But don't look for the flashes of creativity, the brilliant "Aha!" moments of therapy past. In their place is another dull, but deeply useful, concept: quality assurance. MST therapists are constantly supervised, and deviations from the basic principles are corrected quickly. "Training gets you off on the right foot," Henggeler says, "but newly trained therapists tend to drift, without continuous coaching and feedback." Most of the MST "experts" who do the supervision are Ph.D. psychologists.
Much of MST is focused on clearly defined, short-term, measurable goals--changes in behavior like eliminating school truancy and curfew violations. If therapists stick to the basics of their training, Henggeler claims, about two-thirds of MST interventions are successful--meaning the kids are not rearrested and avoid residential placement or jail time. Although Henggeler is a clinician, his expertise is evaluation of service effectiveness, and MST is one of the most thoroughly and rigorously evaluated interventions available for juvenile delinquents.
The real challenge with such interventions, he says, is making the results stick after the therapist is gone, typically after about four or five months. To that end, MST emphasizes empowering the primary caretaker to do the therapy. This often involves correcting some ingrained patterns of dysfunctional communication, both within the family and between the family and others in the community, especially teachers and principals.
Henggeler didn't envision MST when he was starting out, nor could he possibly have imagined its current reach and influence. As a newly-minted Ph.D. at Memphis State in the mid-'70s, he was interested in antisocial kids, but distressed by the interventions typically in use. "Either they got individual therapy--Gestalt therapy, client-centered therapy, psychodynamic therapy--or they were put into group homes," he recalls. "From what I knew of obnoxious adolescent behavior, it seemed that putting them together in homes wouldn't work. They feed on each other." MST grew out of this early skepticism, and today is entirely home based.
Perhaps the most significant departure from classical family therapy is MST's inclusiveness: it'll basically incorporate any therapeutic idea, as long as it's been proven to work in rigorous evaluations. For example, MST therapists will often incorporate Cognitive-Behavioral Therapy (CBT), because so many troubled teenagers suffer some degree of depression along with their antisocial behavior. The therapists instruct the primary caretakers in the principles and practice of CBT, which they can then use as long as needed. Similarly, MST therapists don't hesitate to recommend drugs, especially for the many antisocial kids with attention problems that impair their schooling.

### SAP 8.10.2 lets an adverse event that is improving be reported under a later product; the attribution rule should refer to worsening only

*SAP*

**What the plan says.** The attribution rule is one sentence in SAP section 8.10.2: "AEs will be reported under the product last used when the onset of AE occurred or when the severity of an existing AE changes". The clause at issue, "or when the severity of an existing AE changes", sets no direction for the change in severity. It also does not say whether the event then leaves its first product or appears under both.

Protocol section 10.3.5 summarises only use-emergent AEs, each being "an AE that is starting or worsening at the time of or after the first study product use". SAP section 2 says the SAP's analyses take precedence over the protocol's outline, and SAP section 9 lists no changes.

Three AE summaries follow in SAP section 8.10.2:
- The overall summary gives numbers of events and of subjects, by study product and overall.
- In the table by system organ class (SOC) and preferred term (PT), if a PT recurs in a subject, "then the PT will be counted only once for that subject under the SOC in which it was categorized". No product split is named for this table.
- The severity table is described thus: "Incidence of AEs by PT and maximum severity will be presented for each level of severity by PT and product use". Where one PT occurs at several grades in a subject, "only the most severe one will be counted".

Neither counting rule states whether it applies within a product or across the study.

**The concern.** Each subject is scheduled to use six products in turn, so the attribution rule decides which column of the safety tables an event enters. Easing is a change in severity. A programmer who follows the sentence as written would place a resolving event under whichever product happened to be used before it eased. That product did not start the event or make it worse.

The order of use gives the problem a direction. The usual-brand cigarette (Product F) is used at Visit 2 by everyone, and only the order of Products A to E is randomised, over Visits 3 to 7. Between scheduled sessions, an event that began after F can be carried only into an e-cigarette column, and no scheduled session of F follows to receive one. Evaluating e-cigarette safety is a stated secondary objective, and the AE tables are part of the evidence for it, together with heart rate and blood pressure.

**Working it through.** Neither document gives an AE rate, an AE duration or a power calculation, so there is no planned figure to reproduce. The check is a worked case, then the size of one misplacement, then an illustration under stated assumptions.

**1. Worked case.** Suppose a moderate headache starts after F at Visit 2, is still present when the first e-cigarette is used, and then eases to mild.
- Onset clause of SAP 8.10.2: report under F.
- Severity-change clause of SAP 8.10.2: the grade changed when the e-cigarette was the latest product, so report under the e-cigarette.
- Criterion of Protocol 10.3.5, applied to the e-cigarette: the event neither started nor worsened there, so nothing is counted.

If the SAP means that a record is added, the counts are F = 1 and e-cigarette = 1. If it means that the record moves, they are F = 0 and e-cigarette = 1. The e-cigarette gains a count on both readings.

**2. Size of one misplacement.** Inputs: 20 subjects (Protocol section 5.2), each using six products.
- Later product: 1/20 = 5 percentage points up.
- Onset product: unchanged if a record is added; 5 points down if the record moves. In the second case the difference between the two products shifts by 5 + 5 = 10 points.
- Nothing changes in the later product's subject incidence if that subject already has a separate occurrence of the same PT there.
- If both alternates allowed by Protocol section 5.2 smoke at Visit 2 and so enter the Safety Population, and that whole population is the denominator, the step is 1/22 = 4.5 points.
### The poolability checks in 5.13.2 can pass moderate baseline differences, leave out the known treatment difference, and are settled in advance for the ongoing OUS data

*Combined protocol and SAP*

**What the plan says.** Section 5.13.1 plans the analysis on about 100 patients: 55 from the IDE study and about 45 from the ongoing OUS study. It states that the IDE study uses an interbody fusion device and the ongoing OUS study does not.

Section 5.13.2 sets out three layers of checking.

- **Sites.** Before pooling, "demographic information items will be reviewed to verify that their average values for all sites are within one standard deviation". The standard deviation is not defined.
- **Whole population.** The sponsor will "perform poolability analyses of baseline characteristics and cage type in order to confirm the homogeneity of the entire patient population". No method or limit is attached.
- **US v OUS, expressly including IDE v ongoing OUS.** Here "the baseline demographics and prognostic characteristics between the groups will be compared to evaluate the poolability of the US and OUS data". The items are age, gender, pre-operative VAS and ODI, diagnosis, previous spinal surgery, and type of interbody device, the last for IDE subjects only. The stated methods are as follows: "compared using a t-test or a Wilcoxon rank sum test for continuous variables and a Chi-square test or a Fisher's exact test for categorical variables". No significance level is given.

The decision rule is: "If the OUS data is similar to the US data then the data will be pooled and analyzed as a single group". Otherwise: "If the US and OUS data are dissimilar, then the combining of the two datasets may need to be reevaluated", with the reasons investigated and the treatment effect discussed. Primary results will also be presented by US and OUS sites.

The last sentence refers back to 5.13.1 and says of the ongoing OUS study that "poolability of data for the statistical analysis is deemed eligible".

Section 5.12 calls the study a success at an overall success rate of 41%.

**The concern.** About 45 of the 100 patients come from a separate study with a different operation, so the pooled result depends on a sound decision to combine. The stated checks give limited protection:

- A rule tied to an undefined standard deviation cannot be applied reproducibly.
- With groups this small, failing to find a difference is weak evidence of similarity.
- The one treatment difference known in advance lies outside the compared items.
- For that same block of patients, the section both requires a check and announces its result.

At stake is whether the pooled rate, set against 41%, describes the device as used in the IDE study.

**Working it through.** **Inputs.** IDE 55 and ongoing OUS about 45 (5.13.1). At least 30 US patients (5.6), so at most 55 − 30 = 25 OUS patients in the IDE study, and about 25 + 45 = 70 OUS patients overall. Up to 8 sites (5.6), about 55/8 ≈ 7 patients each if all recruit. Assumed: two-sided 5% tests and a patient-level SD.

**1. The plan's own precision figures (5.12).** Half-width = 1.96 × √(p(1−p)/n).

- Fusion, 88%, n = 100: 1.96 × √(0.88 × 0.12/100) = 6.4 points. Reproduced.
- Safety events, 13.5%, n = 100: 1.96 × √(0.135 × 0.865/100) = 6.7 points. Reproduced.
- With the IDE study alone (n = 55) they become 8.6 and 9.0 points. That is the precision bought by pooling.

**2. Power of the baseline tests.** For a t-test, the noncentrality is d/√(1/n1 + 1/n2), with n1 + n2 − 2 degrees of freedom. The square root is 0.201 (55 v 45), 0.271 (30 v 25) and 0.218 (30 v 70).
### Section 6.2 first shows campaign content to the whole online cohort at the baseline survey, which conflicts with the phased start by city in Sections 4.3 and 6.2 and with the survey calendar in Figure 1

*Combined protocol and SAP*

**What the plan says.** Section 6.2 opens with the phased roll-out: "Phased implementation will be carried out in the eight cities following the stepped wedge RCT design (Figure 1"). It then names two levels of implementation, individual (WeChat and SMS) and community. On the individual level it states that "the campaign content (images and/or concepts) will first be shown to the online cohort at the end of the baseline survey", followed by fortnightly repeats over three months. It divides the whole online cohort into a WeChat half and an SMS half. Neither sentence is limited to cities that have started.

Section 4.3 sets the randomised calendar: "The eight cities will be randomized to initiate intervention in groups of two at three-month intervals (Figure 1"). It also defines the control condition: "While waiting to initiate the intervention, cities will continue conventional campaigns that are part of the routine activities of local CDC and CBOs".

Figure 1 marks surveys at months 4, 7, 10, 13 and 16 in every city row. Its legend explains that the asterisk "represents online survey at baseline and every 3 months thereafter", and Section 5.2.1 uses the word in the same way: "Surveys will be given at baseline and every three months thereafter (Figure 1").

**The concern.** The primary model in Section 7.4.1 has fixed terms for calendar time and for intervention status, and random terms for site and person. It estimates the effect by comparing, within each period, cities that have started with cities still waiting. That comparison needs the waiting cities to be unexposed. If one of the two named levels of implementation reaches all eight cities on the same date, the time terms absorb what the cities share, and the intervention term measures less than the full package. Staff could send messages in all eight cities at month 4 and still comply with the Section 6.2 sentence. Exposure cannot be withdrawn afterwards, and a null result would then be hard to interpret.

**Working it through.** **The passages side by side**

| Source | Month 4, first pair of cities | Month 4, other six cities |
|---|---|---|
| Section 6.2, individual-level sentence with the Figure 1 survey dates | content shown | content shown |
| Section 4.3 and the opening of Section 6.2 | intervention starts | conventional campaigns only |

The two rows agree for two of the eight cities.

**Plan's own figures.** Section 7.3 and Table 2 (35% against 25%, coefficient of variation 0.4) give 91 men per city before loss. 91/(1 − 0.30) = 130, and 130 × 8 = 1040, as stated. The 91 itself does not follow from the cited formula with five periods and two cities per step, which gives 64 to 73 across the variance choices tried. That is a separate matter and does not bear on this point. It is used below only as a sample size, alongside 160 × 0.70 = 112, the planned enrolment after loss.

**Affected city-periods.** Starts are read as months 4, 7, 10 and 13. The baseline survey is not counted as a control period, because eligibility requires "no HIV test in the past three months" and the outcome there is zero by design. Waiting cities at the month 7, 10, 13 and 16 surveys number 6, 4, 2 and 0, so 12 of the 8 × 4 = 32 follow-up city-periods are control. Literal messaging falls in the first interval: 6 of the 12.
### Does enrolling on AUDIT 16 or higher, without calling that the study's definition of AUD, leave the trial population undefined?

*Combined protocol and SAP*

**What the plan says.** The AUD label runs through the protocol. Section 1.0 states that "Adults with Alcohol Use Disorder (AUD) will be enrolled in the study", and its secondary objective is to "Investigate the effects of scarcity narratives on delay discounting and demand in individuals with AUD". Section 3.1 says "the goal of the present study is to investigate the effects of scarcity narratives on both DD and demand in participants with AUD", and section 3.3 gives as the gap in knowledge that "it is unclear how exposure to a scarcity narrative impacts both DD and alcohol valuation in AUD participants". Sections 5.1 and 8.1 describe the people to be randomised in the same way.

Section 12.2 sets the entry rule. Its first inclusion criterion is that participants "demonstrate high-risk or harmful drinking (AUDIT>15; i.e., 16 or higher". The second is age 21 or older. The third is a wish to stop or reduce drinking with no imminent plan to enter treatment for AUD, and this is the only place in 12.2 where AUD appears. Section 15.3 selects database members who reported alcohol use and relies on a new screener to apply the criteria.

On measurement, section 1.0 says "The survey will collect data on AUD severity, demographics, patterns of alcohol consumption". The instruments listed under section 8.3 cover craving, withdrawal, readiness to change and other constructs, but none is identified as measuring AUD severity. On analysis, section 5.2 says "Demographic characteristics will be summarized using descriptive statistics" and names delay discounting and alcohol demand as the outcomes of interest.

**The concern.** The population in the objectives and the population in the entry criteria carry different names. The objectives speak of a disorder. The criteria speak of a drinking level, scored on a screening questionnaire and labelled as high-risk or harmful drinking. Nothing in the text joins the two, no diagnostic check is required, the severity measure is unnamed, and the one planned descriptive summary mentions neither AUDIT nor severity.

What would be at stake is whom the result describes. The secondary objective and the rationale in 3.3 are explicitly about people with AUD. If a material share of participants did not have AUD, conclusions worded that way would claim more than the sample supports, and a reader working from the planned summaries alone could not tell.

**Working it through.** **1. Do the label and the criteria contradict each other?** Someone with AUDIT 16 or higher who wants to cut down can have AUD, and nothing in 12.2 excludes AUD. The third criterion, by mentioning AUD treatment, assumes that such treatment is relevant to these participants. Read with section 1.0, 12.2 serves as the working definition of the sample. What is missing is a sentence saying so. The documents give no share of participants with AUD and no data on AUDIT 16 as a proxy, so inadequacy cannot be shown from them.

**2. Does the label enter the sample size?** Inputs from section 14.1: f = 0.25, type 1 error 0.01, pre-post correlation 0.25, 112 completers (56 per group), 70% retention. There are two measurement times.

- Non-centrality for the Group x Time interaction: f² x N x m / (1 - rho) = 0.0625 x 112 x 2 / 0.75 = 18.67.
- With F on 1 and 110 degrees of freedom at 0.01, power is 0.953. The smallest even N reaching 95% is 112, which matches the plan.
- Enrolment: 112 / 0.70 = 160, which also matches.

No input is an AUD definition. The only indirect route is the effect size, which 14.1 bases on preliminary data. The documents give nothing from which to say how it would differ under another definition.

The demand for proven interventions has intensified in recent years, as cash-strapped public health agencies are feeling pressure to show taxpayers hard results. This has been a boon for MST. Although a typical intervention takes months and requires a 24-7 commitment of the therapist's time, even this investment is cost effective when compared to the price of running a kid through the juvenile justice system, providing residential treatment, or imprisonment. The approach has been so effective with juvenile delinquents that some localities are experimenting with it as an intervention for kids with psychiatric disorders alone, which is sometimes paid for by Medicaid.
Interestingly, despite its significant debt to the geniuses of family therapy, few MST practitioners are trained in family therapy. That's the way Henggeler likes it. "Too much familiarity with family therapy can actually get in the way of effective work with kids," he says. "It's harder for family therapists to switch to our multidimensional approach." Just as in any family system, it appears, the offspring--even the offspring of family therapy itself--must eventually break with the parent to fulfill their potential.
This blog is excerpted from "No Gurus Need Apply" by Wray Herbert. The full version is available in the January/February 2007 issue, Coming Home: The War Isn't Over for Many Iraqi Vets.